Spotlight on: CloudBees – going beyond PaaS
We talk to Steve Harris, Senior VP of Products about being voted onto the JCP Executive Committee, the success of Jenkins and more.
one of the stalwarts of the PaaS market, Boston company CloudBees have enjoyed a successful
2012, seeing their early gamble on cloud platforms pay off.
Opening its doors in 2010 with former JBossian Sacha Labourey at the helm, CloudBees were one of the first companies to go GA with their JVM-focused Platform-as-a-Service, whilst the competition continued to tinker.
Java’s foray into cloud technologies has been a tentative one thus far. Standardisation for Java EE 7 may well be too soon, but there’s a general consensus that cloud is pivotal in maintaining Java’s relevance.
The recent election of CloudBees to the Java Community Process Executive Committee perhaps signifies this growing desire. Having fallen short in recent elections, CloudBees were elected alongside the London Java Community in late October.
Whilst Steve Harris, CloudBees’ Senior Vice President, sees cloud as big part of Java’s future, he thinks the JCP has bigger fish to fry first.
“For me there’s a impedance mismatch between a formal body that approves things and drives things through and the way people actually work today, which is primarily in open source communities,” he says.
JCP.next is a sizable reform effort to make the JCP relevant again to the wider community. Harris explains there’s been some good work towards “transparency and agility” in the early stages. Now however comes the acid test – wading through the mountain of legalese and resolving the issues surrounding areas like intellectual property and licensing. Not exactly an easy task with so many parties present on the JCP.
Harris adds: “If they can agree to improve some of those things, I think it will help the Java developers use and interact with the JCP proper – that formal process. If they can’t improve it, the JCP I’m afraid will continue to become less relevant to actual Java developers. It takes a lot of desire from people and companies to lower these barriers to participation and make the JCP a way that helps embrace the way Java developers work as opposed to being this gate.”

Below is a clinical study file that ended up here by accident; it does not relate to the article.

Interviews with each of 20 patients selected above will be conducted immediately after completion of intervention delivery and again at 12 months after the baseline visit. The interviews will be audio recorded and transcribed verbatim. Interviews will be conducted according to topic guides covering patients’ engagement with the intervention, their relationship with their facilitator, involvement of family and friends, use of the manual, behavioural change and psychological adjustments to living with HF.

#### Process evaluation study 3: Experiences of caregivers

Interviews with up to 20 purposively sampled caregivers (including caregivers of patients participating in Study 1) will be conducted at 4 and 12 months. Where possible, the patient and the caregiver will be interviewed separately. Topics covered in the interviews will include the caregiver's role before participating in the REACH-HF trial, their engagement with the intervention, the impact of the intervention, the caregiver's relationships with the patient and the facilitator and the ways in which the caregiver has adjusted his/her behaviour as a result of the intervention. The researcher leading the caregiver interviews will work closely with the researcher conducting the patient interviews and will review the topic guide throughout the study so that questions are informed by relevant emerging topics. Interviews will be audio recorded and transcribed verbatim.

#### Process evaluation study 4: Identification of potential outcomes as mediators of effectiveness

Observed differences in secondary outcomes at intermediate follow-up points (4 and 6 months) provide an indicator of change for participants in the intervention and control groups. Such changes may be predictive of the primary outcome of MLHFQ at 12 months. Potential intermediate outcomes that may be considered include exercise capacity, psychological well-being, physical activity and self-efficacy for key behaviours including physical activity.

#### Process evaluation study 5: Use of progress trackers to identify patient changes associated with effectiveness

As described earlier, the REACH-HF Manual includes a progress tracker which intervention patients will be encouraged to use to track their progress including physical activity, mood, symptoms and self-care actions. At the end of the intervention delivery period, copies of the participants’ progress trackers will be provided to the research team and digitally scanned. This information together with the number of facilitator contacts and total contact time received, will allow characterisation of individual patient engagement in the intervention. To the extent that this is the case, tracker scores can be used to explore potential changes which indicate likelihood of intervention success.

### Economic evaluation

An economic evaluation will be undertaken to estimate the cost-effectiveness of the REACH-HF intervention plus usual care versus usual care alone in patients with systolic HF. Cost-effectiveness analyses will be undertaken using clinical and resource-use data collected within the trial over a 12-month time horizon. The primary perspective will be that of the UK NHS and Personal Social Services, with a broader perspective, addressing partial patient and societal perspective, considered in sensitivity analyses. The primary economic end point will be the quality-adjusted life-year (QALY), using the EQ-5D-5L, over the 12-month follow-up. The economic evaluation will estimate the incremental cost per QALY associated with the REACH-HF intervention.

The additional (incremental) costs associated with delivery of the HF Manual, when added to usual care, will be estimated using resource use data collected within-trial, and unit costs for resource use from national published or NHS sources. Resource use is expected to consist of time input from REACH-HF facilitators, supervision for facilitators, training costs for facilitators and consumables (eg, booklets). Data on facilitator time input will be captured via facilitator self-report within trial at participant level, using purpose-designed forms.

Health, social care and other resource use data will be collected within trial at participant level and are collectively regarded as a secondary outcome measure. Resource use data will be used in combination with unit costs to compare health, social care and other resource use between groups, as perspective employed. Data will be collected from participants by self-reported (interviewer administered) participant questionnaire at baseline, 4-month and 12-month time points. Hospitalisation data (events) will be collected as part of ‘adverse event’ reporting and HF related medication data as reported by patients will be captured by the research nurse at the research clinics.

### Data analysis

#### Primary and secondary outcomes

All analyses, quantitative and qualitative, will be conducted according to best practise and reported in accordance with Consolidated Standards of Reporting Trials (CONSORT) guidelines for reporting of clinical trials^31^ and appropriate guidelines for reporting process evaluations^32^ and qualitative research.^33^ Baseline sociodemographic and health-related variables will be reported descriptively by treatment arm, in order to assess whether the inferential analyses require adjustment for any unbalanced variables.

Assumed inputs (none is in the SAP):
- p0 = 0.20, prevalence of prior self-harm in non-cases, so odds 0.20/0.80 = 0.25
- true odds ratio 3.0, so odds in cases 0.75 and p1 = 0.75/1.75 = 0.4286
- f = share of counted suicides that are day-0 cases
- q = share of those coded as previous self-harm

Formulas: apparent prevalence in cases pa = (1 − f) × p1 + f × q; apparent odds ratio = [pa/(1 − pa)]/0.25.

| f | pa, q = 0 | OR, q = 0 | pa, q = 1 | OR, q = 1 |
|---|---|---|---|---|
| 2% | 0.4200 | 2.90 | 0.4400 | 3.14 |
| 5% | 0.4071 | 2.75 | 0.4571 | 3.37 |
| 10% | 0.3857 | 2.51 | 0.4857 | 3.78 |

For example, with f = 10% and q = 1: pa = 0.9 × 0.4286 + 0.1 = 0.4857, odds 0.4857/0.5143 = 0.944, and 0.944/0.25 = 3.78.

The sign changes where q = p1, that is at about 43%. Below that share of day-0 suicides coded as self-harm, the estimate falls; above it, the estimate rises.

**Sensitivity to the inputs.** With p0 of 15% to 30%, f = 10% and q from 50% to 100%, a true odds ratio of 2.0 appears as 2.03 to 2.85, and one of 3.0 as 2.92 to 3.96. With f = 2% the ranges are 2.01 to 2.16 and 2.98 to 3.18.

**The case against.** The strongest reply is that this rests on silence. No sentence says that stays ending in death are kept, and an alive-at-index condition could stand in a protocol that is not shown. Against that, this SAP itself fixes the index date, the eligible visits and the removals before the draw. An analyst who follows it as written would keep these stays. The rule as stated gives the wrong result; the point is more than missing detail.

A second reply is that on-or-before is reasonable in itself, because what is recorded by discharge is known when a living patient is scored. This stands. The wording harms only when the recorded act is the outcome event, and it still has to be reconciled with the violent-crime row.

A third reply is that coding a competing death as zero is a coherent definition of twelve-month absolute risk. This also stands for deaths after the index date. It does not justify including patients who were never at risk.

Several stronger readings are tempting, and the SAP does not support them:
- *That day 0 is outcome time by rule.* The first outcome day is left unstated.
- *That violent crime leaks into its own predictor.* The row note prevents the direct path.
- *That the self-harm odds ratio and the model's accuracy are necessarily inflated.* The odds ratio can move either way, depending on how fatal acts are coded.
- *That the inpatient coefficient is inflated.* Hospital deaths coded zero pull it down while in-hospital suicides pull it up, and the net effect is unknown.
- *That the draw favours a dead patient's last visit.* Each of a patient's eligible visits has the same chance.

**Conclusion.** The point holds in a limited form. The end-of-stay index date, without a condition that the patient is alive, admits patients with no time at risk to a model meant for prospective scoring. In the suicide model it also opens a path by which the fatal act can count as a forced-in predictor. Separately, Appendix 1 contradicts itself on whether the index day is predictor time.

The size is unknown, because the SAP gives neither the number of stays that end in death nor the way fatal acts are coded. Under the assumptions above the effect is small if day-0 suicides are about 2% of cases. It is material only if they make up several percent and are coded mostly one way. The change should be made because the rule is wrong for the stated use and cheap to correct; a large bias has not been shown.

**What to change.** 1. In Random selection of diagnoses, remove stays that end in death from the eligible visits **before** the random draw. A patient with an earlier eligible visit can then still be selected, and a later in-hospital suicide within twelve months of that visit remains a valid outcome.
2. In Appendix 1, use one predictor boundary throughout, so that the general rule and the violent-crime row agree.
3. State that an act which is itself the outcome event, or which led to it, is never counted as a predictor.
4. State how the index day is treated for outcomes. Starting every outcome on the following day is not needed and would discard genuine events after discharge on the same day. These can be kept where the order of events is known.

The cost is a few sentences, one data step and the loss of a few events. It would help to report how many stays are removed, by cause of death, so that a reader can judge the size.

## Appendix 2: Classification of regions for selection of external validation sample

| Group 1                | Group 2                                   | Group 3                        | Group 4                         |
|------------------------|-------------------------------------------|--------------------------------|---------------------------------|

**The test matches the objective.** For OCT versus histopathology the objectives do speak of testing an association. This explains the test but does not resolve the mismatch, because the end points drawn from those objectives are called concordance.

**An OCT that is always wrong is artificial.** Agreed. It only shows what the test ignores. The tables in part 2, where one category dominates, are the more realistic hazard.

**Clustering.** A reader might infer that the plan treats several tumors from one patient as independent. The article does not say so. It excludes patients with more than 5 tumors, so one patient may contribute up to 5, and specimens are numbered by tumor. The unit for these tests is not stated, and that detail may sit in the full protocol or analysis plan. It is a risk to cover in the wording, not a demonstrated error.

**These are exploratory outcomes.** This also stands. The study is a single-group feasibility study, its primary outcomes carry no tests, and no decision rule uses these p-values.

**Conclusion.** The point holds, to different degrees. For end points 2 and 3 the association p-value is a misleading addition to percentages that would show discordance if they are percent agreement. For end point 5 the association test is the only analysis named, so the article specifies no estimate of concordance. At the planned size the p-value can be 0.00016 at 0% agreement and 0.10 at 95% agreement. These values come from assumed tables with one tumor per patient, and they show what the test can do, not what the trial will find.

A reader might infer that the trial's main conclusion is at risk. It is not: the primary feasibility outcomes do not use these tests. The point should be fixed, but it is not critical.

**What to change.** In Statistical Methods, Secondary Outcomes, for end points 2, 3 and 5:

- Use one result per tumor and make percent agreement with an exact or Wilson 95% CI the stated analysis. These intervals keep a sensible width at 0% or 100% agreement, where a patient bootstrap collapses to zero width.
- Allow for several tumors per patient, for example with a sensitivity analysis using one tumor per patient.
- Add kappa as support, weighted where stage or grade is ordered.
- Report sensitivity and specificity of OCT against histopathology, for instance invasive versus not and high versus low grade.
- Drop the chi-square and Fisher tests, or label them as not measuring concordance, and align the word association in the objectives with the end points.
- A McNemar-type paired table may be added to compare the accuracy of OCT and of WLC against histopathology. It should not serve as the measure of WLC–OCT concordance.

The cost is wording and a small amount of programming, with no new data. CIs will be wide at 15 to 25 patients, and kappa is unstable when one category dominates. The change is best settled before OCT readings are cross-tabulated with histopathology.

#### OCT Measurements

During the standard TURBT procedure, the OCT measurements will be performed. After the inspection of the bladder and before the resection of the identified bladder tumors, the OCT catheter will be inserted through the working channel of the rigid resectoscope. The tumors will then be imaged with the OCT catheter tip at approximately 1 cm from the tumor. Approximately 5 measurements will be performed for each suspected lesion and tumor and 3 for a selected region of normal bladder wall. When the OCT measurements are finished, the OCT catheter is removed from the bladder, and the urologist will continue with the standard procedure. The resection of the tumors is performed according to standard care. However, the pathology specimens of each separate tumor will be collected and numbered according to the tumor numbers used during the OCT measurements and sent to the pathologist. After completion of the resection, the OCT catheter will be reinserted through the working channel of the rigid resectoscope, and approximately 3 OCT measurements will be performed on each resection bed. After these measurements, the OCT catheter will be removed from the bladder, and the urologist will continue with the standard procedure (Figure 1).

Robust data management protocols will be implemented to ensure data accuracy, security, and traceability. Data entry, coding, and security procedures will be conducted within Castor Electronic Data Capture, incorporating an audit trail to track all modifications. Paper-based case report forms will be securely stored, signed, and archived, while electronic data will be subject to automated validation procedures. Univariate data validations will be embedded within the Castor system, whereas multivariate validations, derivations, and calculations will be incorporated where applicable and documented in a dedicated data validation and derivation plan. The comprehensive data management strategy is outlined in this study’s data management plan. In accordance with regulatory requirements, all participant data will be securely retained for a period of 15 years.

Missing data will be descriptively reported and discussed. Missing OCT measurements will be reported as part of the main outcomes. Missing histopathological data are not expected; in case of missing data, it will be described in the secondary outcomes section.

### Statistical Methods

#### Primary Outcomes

Harris praised the work of fellow electees, the “fantastic” London Java Community, in “trying to glue together the JCP”, adding that he hopes that CloudBees’s arrival to the Java steering group would bring “a sense of urgency” to the reform.
The former Oracle employee believes that the long documentation process coupled with JSRs is the biggest turnoff for developers. “It would be nice if what we could do is make the licensing requirements very uniform across technical efforts,” he told JAXenter.
“They have a standard license, they just use it and it’s something that’s familiar to them. That’s what I’d like to see happen,” he said, before reiterating that the biggest hurdle is making the JCP speak to developers, and that takes paramount importance.
“There’s actually more energy in the Java community today than there has been for two years, it’s going up. I don’t think the JCP changes are going to negate, it’s just going to happen. It’s more the trick of embracing that.”
On the recent Java EE Standardisation discussion, Harris admitted he was disappointed to see the Expert Group delay certain cloud features, but that it was “a reflection of reality.”
“[It] was supposed to be to fix the underpinning of things that were preventing cloud usage of EE,” he explains before adding that “some of the investment in EE 7 will pay off,” down the line.